Yesterday, I received a rejection letter for four poems I sent as a manuscript submission to a literary journal. It had been a while since I had submitted anything – I’ve been heads down focused on getting my third novel ready for primetime – so I went and checked the submission record. Turns out there was a reason memory of this poetry submission had receded to the dark depths of brain nothingness; I had submitted it all the way back in February. For those counting, that’s nine months (and one day, to be exact).

By comparison, it only took Bank of America seven months to issue me the escrow refund from my refinance, but I digress…

I won’t name names or anything, but it’s a literary journal run by the graduate creative writing program at a college you would probably not know by name. They do have a couple things in their favor: they allow simultaneous submissions (so I didn’t have to have the poem under their sole consideration for the same length of time as a human pregnancy) and they do online submissions (so I didn’t have to send in a self-addressed stamped envelope in the frigidness of February). But looking at the auto-response I received when I submitted my poems way back during the last winter, it read: We’ll consider your work carefully and get back to you in as timely a manner as we can. Apparently the better part of a year is the timeliest a manner they can muster.

Not 2 minutes before I received this email, I also got one from another academia-run literary journal I have submitted to in the past (since once you submit, you receive their spam forever), asking me to donate so that the journal can be saved. It’s not the first journal to ask for “save us” donations, and I’m sure it won’t be the last. But it did make me stop and ask the question – are these types of literary journals really worth saving anymore?

No one reads them anymore.
Content in all forms has moved online and the departments still putting out annually published print journals are relying on smaller and smaller audiences of circulation. Even the journals I have been published in, I rarely read the other works that are included alongside mine. Everyone will say that if you’re going to submit to a journal you should also subscribe to it, but who really does that? I certainly don’t, and I don’t know anyone who does. Besides, if I subscribed to every journal I submitted to, I would go broke.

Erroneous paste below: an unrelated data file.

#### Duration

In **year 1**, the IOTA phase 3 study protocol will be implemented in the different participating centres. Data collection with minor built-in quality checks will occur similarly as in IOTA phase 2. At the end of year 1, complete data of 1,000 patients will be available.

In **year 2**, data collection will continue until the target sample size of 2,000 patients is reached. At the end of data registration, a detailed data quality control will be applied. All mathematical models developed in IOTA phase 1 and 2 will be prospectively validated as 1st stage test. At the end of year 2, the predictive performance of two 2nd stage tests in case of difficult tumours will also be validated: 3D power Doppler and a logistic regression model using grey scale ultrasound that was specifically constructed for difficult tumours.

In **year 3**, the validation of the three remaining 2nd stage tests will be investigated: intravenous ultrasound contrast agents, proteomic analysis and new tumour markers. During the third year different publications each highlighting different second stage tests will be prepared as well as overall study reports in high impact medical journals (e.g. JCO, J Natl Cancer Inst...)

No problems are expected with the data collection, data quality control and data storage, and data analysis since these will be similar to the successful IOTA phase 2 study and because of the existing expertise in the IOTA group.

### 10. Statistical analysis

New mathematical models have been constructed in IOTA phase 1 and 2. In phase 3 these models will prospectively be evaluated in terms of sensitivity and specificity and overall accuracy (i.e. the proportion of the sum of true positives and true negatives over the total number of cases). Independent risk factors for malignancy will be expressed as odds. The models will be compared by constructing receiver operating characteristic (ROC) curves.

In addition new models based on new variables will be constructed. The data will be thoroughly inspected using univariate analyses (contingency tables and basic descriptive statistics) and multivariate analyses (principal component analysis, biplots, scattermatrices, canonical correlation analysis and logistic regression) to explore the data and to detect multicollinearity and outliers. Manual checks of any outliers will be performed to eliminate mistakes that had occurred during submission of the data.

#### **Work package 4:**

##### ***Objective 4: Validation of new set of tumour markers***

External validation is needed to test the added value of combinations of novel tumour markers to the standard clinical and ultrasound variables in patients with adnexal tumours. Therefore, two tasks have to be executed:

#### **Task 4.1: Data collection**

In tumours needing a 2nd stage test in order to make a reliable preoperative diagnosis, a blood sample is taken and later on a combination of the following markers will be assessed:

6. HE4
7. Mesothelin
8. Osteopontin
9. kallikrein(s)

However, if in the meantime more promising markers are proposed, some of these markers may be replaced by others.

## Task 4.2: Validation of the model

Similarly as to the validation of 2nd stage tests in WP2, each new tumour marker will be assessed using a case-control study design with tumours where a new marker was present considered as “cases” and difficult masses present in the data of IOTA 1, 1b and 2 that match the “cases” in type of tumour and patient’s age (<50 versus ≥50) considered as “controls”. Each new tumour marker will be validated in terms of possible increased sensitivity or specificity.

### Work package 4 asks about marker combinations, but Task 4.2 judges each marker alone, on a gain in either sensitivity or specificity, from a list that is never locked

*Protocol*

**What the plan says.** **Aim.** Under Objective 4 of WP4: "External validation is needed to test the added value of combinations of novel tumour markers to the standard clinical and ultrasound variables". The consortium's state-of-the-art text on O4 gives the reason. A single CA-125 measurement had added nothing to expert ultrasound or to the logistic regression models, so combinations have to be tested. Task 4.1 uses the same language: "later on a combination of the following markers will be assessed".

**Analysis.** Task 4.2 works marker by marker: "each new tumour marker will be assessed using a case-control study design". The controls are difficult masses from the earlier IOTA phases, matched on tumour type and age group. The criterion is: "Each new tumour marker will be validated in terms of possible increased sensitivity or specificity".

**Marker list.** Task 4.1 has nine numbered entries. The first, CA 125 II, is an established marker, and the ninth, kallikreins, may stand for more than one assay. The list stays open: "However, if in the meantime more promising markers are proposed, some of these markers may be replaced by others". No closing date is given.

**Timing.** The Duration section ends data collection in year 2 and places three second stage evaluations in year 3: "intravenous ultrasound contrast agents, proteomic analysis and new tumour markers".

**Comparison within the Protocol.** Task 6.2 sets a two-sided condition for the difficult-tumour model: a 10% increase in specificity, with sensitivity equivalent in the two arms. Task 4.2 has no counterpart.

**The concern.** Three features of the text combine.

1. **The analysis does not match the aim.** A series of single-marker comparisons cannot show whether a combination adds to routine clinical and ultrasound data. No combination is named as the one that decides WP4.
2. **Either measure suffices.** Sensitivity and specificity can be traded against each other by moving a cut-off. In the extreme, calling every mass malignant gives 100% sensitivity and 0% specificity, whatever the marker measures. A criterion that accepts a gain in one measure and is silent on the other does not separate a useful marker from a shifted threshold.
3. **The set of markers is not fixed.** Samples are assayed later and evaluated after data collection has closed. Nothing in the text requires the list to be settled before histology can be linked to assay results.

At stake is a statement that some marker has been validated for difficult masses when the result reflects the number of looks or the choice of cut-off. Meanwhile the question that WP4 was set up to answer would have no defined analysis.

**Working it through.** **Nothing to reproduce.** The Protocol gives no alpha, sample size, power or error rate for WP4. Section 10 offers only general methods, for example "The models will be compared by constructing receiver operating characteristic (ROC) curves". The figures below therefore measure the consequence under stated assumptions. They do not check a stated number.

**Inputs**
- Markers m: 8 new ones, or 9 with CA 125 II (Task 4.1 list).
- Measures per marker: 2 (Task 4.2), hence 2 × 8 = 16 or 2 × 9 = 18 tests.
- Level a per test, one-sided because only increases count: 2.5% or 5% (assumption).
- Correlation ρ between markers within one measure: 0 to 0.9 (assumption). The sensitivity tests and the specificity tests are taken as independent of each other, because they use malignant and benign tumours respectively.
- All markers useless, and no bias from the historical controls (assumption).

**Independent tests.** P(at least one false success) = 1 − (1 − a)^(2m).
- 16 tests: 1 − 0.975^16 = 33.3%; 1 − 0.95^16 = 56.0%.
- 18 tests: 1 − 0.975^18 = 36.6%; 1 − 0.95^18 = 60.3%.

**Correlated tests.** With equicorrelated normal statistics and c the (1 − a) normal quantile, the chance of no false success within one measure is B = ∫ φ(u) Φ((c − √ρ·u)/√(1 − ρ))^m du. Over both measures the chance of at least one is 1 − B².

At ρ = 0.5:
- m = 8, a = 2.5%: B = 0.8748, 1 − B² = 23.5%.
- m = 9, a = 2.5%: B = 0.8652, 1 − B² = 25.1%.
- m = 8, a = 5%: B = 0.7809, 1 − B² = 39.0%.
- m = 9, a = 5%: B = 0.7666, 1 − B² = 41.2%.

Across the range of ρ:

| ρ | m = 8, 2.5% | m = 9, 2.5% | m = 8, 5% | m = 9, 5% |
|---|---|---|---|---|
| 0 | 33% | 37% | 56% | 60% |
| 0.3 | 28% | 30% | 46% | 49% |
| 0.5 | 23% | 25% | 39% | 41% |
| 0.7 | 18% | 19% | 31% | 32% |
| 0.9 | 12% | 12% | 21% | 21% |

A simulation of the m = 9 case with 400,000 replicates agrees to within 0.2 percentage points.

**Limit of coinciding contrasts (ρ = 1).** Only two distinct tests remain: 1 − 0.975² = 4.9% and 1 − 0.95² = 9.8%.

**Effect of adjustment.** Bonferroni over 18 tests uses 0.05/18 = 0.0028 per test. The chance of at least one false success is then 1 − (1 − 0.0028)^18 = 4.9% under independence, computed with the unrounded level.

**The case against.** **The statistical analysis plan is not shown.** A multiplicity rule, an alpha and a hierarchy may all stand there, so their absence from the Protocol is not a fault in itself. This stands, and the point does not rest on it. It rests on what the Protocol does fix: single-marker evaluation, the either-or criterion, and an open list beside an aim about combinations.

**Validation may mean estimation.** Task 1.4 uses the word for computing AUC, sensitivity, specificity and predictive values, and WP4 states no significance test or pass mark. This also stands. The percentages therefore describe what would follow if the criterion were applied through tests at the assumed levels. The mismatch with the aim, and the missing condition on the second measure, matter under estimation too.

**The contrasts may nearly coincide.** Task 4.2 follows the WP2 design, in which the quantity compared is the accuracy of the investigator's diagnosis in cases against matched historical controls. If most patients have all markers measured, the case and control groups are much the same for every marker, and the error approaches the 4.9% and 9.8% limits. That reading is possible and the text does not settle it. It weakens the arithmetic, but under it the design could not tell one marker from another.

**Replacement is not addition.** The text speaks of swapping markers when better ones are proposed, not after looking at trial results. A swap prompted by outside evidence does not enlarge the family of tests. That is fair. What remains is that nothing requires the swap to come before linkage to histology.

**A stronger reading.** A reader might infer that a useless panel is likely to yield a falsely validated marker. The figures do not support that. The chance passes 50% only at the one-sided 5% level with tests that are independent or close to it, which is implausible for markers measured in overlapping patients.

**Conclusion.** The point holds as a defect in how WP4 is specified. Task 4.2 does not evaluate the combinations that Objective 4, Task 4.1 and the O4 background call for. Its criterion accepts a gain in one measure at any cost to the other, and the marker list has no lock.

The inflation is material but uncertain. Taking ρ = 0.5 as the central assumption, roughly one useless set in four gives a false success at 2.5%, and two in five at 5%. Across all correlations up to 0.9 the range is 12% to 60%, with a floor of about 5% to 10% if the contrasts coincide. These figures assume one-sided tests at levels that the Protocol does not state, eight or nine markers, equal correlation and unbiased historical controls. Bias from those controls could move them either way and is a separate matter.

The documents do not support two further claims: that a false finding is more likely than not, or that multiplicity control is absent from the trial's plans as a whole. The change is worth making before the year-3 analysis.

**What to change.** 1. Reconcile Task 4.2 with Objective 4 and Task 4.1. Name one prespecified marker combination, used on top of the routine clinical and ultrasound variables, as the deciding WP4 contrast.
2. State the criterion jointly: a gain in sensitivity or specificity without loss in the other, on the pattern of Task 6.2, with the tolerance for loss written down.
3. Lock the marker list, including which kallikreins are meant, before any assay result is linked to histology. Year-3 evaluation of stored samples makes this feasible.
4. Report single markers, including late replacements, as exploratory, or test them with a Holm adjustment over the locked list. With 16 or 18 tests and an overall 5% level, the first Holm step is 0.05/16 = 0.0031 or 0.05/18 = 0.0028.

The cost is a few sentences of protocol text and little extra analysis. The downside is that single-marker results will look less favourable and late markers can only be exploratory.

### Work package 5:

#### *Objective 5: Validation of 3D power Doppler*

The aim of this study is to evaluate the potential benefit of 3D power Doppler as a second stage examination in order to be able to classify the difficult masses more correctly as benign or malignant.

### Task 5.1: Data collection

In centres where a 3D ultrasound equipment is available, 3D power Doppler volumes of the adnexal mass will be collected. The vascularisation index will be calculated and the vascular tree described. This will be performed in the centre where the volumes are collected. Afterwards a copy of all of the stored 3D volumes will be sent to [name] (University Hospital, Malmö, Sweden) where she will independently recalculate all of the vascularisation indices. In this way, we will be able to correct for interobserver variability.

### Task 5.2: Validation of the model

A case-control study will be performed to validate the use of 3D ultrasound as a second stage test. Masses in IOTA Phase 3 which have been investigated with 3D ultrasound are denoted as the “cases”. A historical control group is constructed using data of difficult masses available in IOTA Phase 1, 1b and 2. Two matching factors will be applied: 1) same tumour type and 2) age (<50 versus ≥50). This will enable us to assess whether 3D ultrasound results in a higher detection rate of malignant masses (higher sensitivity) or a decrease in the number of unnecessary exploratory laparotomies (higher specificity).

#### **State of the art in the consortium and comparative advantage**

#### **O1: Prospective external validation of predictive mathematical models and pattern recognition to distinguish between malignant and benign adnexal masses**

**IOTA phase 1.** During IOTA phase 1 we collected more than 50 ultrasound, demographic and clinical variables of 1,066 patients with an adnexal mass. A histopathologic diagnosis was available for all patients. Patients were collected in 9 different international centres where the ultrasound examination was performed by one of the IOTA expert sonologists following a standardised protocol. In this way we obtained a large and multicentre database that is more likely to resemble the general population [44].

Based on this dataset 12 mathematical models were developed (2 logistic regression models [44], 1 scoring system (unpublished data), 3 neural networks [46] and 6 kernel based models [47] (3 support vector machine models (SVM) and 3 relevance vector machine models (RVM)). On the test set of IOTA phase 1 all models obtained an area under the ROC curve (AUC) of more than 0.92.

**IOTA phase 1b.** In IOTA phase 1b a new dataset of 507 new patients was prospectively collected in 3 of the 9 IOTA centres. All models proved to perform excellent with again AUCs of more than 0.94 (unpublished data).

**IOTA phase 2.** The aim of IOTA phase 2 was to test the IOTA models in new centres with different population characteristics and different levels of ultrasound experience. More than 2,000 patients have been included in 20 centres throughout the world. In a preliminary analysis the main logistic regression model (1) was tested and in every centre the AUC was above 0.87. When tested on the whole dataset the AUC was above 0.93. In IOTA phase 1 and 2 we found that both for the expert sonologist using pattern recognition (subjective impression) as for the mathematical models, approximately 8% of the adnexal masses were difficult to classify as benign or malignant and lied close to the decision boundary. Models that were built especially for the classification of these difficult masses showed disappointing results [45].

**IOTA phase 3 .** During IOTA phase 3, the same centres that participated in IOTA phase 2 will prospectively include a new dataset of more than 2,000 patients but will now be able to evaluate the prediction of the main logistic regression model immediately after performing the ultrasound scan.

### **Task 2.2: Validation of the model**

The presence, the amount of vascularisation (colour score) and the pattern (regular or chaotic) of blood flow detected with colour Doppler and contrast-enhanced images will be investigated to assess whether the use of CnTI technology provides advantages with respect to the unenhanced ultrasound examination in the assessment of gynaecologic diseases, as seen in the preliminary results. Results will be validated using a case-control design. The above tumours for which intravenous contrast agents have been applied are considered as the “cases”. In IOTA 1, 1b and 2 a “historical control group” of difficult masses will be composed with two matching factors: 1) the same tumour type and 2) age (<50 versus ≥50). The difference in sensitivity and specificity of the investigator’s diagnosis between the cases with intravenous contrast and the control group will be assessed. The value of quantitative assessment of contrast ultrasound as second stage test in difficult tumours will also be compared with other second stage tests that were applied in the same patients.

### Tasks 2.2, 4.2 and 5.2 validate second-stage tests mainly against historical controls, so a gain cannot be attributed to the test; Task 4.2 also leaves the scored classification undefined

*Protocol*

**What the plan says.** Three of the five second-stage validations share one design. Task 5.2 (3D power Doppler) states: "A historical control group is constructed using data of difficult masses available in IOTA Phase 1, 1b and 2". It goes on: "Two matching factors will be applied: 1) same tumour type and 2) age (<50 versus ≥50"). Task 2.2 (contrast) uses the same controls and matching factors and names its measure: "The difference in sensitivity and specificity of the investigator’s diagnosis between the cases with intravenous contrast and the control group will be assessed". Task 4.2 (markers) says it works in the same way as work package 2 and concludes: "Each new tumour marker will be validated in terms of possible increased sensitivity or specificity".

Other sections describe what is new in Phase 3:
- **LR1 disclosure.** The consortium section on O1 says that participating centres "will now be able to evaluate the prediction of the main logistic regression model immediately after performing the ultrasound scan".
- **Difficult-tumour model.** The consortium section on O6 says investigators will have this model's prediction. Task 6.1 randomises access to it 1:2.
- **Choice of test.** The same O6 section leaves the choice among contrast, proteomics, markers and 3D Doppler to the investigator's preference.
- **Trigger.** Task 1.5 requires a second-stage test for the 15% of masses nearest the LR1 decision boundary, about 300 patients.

There is no money in it anymore.
In fact, many journals have taken to charging writers to submit to their journals, sometimes calling these “maintenance fees” to defray the cost of taking submissions online. Some journals say they will pay writers with copies, but (like I said) no one reads these copies and last time I checked, the self-checkout lane at my grocery store doesn’t have a slot that accepts literary journals as payment. Few of the journals that once paid writers for their work are still doing this, if they are even still in existence.

There is zero incentive for the writer.
Why would anyone spend the better part of a year trying to find a literary journal to publish his or her work for zero dollars’ worth of reward? Especially when they can publish a piece or a collection of their work on any number of online publishing platforms in minutes, not months, and sell it for more than zero dollars. For prestige? Of the literary journals I have been published in, very few of them are around anymore, and apart from the academic creative writing elite, no one has heard of them anyway.

Maybe you disagree with me and think we as writers need to do everything in our power to save the grand old institution that is the Clever Name Review, courtesy of the MFA program in creative writing at Nowheresville University. Or maybe I’m right, and we need be thinking about what we can do to usher in the next technology that will replace these outdated mediums. What do you think?